Cons: None of the top of my head.
Verdict: BUY!!! (If you have to sell plasma…buy this Graphic Novel!)
Batman: The Black Mirror is one of the HOTTEST selling Batman graphic novels on the market right now. It is being hailed as my generation’s “Batman: Year One”, and that is an incredibly BOLD (like what I did there with the font? huh? HUH?) statement to make. For those of you that don’t know (and those that do, I don’t care) “Batman: Year One” is the quintessential Batman must own graphic novel. If you don’t know ANYTHING about Batman, go out and buy “Batman: Year One” right NOW (after you read this review and spend some more time on Team Asunder Magazine of course)! Remember that little movie that came out called Batman Begins? You know that not talked about Batman movie that was directed by that one not very big director called CHRISTOPHER NOLAN! Yeah…that movie was based like 99% off of “Batman: Year One”. Awesome realistic non campy comic = Amazing movie. So basically “Batman: Year One” is probably the most important and best-selling Batman graphic novel to date. So to say that “Batman: The Black Mirror” is the NEW “Batman: Year One” is a pretty big deal. So the question stands, how was “Batman: The Black Mirror”? Well thank you for asking, now stop asking me questions and let me finish this article!
“Batman: The Black Mirror” has, guess who, Batman as one of the central characters in the story. The other major character being Commissioner Gordon. So just to start off, we’re already very similar to what “Year One” focuses on, but that is really where the major similarities end. So let me just start off asking you non comic readers about Bruce Wayne. I’m assuming you all know (even if you don’t read the comics) that Bruce Wayne is Batman. And you’d be correct in stating that. Now if I were to ask you who is Batman in “Batman: The Black Mirror” and you (assuming you’re all Swedish swimsuit models…or Kate Beckinsale) said “Oh Josh, you’re so handsome! It’s of course Bruce Wayne!” I would tell you how wrong you are…and then quietly ask you to put on your costume from Underworld. So yeah…Bruce Wayne is NOT Batman during the time this story takes place. How can this be? Well let good ol’ Uncle Josh (the creepy kind) give you just a tad of background info so you don’t QQ about how Bruce Wayne is the ONLY Batman.
So there was a period of almost a full year where Bruce Wayne was not Batman. Without expelling EVERY amazing detail, basically during the events of “Final Crisis” (a big event in the comic book history like 2 years right before Blackest Night started) Batman was “killed”. The quotes around killed are not the grammatically correct kind, they are actual air quotes. You see, he wasn’t really killed. He was sent back in time. So apparently when Darkseid shot Batman with his laser eyes of death, which have been the death of other supers, it sent him back in time. Which brings up a whole different topic of whether every other person killed by those beams didn’t die, but was sent back in time instead? Alas, that is a discussion topic for another time. Now at the time, no one knew Bruce Wayne had been sent back in time, everyone just thought he was dead. Even all the super heroes; except for Tim Drake of course, because he’s the bestest character ever! Ok, so that’s my own personal fan boy opinion, but whatevs he’s totes the best Robin. (Ed Note: Agreed, but in a manlier manner.) So with this came the question of what to do about the whole not having a Batman thing. This is where things start setting up for Black Mirror.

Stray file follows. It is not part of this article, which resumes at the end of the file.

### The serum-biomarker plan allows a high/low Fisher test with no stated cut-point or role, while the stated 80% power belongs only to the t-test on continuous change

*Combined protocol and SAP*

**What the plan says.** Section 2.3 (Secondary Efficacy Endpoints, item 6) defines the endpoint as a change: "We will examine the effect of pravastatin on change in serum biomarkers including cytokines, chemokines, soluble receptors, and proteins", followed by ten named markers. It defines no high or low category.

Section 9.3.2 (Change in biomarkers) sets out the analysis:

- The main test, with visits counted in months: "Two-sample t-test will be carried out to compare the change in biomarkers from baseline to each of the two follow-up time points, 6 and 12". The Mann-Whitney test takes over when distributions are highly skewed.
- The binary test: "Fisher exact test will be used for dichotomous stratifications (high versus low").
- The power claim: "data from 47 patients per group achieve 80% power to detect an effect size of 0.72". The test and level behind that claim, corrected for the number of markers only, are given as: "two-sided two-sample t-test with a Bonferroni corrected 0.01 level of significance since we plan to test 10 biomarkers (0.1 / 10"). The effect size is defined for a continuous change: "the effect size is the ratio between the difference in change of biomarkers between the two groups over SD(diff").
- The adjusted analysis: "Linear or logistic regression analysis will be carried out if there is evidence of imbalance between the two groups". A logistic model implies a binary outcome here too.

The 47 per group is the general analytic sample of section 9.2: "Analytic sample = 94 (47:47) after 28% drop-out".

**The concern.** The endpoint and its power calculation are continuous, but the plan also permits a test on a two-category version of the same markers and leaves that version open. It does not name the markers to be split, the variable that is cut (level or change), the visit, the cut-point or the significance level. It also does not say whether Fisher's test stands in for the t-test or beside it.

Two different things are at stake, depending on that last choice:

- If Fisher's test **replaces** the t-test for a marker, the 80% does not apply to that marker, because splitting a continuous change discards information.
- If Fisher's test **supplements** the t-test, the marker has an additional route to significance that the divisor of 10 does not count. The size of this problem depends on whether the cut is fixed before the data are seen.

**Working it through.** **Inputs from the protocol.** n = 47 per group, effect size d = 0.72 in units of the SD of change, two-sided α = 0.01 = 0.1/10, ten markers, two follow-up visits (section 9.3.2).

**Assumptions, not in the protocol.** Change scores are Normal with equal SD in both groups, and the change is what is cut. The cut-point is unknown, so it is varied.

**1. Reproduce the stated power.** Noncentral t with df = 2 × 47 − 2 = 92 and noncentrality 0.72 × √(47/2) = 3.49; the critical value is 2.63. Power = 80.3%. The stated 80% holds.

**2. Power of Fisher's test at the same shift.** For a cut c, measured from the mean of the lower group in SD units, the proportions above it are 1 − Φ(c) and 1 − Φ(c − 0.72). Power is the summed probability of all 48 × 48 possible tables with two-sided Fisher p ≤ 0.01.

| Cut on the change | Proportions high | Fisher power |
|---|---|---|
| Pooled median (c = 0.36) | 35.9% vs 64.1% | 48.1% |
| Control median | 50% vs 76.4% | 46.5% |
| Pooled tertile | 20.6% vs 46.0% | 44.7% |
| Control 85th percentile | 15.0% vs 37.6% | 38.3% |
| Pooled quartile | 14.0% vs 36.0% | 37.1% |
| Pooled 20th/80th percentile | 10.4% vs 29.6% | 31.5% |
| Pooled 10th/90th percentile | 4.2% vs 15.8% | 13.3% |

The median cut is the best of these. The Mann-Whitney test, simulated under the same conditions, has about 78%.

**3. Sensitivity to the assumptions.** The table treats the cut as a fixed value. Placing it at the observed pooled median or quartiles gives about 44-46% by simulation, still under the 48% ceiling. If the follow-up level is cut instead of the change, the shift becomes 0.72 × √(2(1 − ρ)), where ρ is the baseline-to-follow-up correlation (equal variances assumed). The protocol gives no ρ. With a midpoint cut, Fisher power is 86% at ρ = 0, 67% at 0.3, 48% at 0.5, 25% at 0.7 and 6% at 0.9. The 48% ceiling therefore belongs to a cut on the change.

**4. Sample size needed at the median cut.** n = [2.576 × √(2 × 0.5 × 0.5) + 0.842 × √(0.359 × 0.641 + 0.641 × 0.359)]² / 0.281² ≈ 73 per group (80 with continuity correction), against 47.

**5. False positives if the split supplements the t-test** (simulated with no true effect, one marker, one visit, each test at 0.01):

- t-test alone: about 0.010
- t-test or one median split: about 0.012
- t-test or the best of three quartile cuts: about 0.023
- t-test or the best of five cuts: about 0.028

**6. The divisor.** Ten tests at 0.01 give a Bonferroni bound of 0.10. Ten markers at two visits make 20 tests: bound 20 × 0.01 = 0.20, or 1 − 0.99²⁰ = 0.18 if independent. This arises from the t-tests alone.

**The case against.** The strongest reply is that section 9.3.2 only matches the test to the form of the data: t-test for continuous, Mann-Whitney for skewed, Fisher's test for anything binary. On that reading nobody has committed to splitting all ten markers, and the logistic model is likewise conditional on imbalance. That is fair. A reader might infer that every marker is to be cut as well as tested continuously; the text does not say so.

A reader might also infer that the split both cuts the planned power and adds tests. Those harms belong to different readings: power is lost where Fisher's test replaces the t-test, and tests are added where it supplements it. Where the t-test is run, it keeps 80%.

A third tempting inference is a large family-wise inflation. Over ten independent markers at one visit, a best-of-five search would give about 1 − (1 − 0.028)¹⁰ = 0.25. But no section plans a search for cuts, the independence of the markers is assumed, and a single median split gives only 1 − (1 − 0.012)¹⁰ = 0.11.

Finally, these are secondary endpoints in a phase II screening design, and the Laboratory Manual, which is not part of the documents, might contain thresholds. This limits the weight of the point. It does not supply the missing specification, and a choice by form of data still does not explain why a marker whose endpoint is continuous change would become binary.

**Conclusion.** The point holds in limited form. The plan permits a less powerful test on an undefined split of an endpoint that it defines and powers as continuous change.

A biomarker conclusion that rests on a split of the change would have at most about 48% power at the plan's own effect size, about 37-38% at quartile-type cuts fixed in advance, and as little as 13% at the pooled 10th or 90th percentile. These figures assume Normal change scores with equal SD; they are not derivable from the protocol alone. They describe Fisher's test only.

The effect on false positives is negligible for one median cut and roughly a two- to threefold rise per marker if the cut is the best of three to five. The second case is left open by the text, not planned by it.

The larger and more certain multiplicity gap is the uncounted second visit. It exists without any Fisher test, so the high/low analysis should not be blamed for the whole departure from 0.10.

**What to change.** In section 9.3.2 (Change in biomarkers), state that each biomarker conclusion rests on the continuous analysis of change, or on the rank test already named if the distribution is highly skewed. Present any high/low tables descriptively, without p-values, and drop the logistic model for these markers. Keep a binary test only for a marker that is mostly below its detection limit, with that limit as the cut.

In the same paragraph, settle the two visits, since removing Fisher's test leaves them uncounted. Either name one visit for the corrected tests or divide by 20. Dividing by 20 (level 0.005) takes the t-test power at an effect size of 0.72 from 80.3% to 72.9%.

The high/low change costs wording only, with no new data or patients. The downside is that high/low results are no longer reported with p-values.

There was a short mini-series called “Battle for the Cowl” in where various members of the “Bat Family” were in a fight (not even close to being what really happened) for the right to become the new Batman. It ended up obviously (as you guys read it already in this sexy article) being that Dick Grayson (the 1st Robin) was to become Batman. So this started the year long absence of Bruce Wayne (at least in the Batman comics) and the beginning of Dick being Batman. Just for reference, as these characters appear in Black Mirror, the other members of the “Bat Family” have some new roles to fill during this period. Tim Drake (who is like 16) is left in charge of Wayne Enterprises; Barbra Gordon is still going by Oracle and provides Batman and Robin with vital information, and…man this next part is hard for me to talk about. …Tim Drake isn’t Robin at this time. I know! I know! HOW DARE THEY! (At least that was my reaction). No, Tim Drake becomes his own super hero operating in Gotham called Red Robin (please no jokes) and Damian Wayne becomes the new Robin. All you need to know about Damian Wayne is that he is Bruce’s biological son, via Talia Al Ghul. He’s a complete jerk, douche, and all around not pleasant person. He’s just…dumb…and stupid…and stupid… and dumb. Anyway, he’s not important (at all!) to the story of “The Black Mirror”. So now that I think I covered everything you should know to get ready for the story, let’s take the plunge.